Be there for your child - physically and emotionally. Parents who are distant, uninvolved and inconsistent confuse the child and make him or her feel like they are wandering without a connection. Children need a family connection to endure the tough times.

Expectations and family rules should be clear. Explain the rules and consequences well. Ask yourself what limits are important and then talk to children during calm times to be sure they are clear to your children.

Remember to include plenty of talks about substance abuse, too. Set rules and expectations for “absolutely no” alcohol and drug use.

Children need to have a close bond or attachment with at least one person. Emotional support from a trusted adult should always be available. When children have a sense of connectedness, they are more likely to make wise decisions about their behavior.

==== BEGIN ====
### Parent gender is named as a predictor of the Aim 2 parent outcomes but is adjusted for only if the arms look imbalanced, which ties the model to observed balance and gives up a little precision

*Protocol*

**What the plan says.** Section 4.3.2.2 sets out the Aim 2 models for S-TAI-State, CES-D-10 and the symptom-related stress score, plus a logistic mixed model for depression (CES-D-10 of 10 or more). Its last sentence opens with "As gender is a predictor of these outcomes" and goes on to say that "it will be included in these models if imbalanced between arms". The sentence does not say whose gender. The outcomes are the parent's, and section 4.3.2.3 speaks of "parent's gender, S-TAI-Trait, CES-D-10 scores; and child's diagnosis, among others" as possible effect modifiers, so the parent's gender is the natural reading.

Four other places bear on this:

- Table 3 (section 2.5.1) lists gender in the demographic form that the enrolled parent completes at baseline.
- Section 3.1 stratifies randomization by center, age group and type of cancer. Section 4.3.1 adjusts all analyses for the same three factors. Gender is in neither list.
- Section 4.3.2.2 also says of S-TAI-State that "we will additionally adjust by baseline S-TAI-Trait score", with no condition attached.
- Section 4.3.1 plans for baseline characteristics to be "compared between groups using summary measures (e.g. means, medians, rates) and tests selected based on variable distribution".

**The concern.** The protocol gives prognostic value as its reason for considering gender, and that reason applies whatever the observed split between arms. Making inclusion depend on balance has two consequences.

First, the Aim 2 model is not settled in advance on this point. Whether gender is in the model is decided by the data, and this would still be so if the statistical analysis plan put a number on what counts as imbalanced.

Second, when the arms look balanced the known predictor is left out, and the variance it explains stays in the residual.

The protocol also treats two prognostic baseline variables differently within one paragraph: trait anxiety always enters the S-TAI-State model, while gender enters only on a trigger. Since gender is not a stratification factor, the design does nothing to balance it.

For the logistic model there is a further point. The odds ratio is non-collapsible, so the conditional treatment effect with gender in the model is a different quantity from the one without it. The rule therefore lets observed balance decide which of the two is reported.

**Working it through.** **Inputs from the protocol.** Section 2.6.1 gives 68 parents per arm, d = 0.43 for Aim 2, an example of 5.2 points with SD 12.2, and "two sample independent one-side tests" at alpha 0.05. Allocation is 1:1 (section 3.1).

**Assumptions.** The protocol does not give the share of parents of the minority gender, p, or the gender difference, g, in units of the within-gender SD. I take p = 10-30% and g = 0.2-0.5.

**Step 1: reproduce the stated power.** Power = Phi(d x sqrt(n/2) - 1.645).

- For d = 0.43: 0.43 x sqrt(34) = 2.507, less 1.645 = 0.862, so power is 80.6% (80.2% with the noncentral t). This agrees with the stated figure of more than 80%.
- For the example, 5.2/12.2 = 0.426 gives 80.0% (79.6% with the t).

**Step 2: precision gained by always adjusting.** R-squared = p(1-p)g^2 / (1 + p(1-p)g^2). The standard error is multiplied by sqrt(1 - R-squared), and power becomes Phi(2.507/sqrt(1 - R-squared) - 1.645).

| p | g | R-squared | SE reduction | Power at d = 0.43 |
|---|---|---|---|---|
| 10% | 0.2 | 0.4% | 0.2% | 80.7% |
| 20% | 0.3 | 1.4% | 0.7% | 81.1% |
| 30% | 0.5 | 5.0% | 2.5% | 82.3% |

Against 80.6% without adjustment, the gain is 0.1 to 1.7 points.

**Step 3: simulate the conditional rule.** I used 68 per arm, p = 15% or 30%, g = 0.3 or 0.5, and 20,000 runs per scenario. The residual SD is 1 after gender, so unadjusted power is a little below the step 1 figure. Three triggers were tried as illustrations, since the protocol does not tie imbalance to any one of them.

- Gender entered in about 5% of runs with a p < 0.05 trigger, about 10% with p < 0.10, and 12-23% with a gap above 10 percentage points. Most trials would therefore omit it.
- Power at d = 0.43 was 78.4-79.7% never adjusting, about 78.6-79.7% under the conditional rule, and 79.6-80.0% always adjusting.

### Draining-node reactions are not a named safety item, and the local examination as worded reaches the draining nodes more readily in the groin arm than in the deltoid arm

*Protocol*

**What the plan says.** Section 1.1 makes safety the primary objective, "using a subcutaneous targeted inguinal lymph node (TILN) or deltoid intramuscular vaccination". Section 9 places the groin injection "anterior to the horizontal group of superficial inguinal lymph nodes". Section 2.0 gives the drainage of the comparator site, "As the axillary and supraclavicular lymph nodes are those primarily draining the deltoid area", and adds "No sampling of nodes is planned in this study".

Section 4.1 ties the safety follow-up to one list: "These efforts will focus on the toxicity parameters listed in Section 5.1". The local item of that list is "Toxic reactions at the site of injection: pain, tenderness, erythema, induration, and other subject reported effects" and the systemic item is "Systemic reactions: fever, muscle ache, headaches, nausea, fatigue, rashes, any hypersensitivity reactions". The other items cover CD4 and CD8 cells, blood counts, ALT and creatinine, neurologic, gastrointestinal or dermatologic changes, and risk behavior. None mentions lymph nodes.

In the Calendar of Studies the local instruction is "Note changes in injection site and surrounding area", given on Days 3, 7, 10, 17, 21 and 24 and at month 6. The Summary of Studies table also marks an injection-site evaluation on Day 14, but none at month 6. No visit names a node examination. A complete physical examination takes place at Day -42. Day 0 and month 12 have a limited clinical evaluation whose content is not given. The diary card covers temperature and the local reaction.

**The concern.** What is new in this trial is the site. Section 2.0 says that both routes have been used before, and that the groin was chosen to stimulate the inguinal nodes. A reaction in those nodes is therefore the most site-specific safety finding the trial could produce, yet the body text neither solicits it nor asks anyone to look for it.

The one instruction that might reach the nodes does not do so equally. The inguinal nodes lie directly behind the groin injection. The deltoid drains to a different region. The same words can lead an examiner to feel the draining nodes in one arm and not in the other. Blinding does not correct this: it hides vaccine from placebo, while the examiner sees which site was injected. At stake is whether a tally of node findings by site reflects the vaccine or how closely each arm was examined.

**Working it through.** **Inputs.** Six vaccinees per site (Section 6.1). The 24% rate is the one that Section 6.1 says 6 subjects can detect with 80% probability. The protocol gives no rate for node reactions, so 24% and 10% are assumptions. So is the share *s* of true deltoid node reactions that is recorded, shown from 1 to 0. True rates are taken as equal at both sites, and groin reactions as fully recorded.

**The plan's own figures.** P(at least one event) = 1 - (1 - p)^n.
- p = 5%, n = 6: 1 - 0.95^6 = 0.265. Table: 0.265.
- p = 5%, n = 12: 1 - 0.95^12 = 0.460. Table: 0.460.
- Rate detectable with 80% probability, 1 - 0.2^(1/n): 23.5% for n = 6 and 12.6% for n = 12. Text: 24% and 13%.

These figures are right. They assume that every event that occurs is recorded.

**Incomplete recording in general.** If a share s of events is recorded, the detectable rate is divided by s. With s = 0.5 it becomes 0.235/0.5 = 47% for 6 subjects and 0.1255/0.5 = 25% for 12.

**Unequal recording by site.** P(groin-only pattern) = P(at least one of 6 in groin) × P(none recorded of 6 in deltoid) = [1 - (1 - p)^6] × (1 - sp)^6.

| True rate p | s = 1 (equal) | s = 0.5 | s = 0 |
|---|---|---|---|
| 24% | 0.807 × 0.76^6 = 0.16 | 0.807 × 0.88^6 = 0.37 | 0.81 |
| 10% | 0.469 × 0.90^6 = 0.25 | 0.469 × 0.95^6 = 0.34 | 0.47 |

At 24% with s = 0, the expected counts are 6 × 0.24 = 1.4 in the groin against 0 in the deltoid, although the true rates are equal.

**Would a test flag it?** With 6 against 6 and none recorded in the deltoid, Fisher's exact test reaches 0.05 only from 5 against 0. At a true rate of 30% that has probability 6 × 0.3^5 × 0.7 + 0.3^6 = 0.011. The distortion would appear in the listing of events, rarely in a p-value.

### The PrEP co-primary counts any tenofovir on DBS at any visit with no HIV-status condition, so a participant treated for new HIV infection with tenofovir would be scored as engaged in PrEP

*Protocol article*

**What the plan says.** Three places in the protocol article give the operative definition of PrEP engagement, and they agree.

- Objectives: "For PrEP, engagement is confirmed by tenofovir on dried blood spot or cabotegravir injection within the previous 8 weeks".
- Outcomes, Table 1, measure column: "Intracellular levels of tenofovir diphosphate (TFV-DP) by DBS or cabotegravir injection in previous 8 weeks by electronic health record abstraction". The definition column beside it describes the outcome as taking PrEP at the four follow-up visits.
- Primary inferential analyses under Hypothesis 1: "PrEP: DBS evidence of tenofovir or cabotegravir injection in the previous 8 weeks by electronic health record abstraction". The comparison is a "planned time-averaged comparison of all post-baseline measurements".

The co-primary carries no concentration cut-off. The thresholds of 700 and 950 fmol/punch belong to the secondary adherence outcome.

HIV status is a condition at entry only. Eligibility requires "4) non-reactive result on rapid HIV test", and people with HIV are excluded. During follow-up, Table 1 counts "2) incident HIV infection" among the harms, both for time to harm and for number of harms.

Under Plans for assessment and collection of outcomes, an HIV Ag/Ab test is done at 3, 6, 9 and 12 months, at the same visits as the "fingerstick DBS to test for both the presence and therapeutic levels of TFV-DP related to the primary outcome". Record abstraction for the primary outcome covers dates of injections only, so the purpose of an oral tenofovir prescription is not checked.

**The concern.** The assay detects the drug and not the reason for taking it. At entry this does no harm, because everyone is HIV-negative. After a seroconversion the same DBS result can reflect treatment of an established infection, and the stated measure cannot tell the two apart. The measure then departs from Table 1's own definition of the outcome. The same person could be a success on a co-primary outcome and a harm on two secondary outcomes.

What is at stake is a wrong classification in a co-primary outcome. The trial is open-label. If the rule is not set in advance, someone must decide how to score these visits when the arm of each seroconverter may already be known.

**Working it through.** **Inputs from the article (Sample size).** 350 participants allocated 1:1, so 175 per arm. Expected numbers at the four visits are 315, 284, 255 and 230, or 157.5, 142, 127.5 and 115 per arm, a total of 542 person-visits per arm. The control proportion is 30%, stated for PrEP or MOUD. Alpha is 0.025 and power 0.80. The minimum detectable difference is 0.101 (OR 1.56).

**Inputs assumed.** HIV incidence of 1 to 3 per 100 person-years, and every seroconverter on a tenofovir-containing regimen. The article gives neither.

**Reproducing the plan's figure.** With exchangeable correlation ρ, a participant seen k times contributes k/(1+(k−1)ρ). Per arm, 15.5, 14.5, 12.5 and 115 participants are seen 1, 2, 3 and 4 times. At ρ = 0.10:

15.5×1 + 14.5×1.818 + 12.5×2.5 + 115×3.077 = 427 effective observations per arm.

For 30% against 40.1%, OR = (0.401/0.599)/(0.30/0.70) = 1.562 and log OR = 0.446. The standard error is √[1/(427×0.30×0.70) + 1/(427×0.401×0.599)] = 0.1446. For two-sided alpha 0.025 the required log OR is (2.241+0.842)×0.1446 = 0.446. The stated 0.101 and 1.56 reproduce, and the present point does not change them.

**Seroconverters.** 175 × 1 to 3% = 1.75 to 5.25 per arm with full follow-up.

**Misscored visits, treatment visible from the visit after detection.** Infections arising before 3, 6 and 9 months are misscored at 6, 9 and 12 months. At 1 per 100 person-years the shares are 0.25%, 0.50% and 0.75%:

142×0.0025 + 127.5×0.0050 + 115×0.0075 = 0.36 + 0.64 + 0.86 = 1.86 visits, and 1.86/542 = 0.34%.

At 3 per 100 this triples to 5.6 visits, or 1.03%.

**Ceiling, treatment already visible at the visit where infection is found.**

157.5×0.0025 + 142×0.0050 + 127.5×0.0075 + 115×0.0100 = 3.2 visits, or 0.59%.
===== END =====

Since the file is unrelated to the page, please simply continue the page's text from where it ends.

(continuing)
Wednesday, November 23, 2011

Thanksgiving Day

By Grace Cornell Tall

Clasp the hands,
Bow the head,
Ask the Lord
To Bless the bread.

Pull the chair
Up to the table,
Eat no more
Than you are able.

Keep your elbows
Off the mats;
Save the leavings
For the cats.

(Ruff, who goes
From chair to chair,
Is getting much more
Than his share!)

Pass the dishes,
Help your mother,
Be sweet and good
To one another.

Then for this day,
Serene, unprankful,
We, your parents,
Will be thankful.

Tuesday, November 22, 2011

Holidays: Family history or family hassle?

The Iowa State University Cooperative Extension offers a few tips on family holiday gatherings for grandparents:

Grandparents play a role in determining whether holidays make family history or family hassles.
Holidays can establish traditions, strengthen family ties, and set milestones in the passage of time. But holidays also contribute to family stress. Routines change, expectations soar, and long-term problems of loneliness, family conflicts or economic stress can seem worse.

Grandparents may find themselves squarely in the middle of family hassles at holiday time.